Crown of the Kingdom of Poland
|This article needs additional citations for verification. (April 2012)|
The Crown of the Kingdom of Poland (Polish: Korona Królestwa Polskiego, Latin: Corona Regni Poloniae), or simply the Crown, is the common name for the historic (but unconsolidated) Late Middle Ages territorial possessions of the King of Poland, including Poland () proper.
The kingdom has been traditionally dated back to c. 966, when Mieszko I and his pagan Slavic realm joined the Christian Europe (Baptism of Poland), thus culminating the process of creation of the state of Poland started by his PolanPiast dynasty ancestors, and finally his oldest son and successor prince Bolesław I Chrobry, Duke of Poland, became the first crowned King of Poland in 1025.
It marked a milestone in the evolution of Polish statehood, and represented the concept of the Polish kingdom (nation) as distinctly separate from the person of the monarch. The introduction of that concept marked the transformation of the Polish government from the patrimonial monarchy to the class monarchy (monarchia stanowa).
A related concept that evolved soon afterward was that of Rzeczpospolita, both of which served as the alternate names for the Polish state. The Crown of Poland was also related to other symbols of Poland, such as the capital (Kraków), Polish coat of arms and the flag of Poland.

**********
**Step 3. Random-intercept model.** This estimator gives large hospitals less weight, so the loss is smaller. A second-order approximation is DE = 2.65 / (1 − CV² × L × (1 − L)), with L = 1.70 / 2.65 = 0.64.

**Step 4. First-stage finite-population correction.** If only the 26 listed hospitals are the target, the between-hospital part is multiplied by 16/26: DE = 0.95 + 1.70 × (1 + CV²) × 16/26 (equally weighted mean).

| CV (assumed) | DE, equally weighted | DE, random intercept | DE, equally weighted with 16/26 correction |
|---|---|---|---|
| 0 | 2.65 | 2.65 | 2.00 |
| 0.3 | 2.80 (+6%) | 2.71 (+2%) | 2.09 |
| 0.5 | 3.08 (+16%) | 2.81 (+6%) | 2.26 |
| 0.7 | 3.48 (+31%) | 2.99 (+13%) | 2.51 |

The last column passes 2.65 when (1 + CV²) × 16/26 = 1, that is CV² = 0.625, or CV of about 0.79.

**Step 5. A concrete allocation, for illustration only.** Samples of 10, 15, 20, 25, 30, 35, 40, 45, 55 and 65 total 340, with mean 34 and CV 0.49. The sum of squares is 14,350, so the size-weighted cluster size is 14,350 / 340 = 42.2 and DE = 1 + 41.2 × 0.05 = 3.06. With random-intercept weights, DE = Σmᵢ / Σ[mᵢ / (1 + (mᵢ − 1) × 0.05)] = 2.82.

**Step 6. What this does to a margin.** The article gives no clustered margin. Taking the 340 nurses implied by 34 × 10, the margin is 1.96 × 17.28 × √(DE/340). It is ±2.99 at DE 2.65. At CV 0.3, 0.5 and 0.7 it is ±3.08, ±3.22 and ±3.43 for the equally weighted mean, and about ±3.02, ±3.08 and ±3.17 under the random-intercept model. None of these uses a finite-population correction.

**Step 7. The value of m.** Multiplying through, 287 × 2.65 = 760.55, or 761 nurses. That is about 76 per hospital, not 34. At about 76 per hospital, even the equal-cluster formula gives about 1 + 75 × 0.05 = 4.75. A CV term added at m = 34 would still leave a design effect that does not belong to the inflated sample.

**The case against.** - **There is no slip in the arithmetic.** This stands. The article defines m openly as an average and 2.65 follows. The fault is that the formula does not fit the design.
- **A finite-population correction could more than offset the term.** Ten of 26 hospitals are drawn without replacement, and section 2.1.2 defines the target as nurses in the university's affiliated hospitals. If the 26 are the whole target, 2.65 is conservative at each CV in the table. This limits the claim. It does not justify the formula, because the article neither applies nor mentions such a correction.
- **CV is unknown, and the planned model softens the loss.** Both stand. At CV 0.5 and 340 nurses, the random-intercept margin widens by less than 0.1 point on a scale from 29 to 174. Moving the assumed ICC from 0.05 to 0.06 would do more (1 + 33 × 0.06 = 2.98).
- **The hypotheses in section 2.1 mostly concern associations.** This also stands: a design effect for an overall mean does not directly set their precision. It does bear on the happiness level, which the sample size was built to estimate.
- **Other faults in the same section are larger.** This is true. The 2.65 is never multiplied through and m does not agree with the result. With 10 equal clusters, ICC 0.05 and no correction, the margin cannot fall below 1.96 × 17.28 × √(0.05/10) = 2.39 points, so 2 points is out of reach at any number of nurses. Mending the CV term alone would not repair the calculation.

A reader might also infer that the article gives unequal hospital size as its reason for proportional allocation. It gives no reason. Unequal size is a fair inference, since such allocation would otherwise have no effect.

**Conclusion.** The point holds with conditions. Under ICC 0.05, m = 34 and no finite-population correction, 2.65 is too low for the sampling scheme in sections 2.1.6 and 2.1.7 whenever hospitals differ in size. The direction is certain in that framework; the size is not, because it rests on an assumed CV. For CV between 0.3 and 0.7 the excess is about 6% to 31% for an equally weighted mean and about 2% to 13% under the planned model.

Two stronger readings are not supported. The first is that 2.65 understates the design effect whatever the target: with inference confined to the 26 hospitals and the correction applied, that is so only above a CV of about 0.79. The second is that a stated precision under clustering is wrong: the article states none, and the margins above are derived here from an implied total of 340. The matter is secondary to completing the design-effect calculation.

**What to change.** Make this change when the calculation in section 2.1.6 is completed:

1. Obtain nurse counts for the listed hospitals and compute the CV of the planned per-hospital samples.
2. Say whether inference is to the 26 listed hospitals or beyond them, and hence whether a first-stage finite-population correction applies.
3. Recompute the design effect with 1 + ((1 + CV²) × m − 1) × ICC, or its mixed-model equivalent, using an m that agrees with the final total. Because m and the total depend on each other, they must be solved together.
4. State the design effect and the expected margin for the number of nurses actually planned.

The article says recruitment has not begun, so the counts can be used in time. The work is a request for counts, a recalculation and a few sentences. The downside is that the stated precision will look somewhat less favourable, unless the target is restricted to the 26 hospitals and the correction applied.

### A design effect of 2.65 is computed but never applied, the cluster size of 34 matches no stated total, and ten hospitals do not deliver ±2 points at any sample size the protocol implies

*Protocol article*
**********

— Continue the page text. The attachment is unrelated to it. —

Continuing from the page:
The concept of Crown also had a geographical aspect, in particularly related to the indivisibility of the Polish (Crown) territory. It can be also seen as a unit of administrative division, the territories under direct administration of Polish state from middle-ages to late 18th century (currently lands of Ukraine, Poland, some border lands of inter alia: Russia, Belarus, Moldova, Slovakia, Romania). Some of them belonged to the early Kingdom of Poland, then to Polish-Lithuanian Commonwealth until its final collapse in 1795.
At the same time, the Crown also referred to all lands that the Polish state (not the monarch) could claim to have the right to rule over, including those that were not within Polish borders.
The term distinguishes those territories federated with the Crown Grand Duchy of Lithuania () from various fiefdom territories (which enjoyed varying degrees of autonomy or semi-independence from the King) inter alia the Duchy of Prussia (), the Duchy of Courland ().
Prior to the 1569 Union of Lublin, Crown territories may be understood as those of Poland proper, inhabited by Poles, or other areas under the sovereignty of Polish nobility. With the Union of Lublin, however, most of present-day Ukraine (which had a negligible Polish population and had until then been governed by Lithuania) passed under Polish administration, becoming likewise Crown territory.
In that period, a term for a Pole was koroniarz(plural: koroniarze), derived from Korona.
- Depending on context, "Crown" may also refer to "The Crown," a term used to distinguish the personal influence and private assets of the Commonwealth's current monarch from government authority and property. This often meant a distinction between persons loyal to the elected King (royalists) and persons loyal to Polish magnates.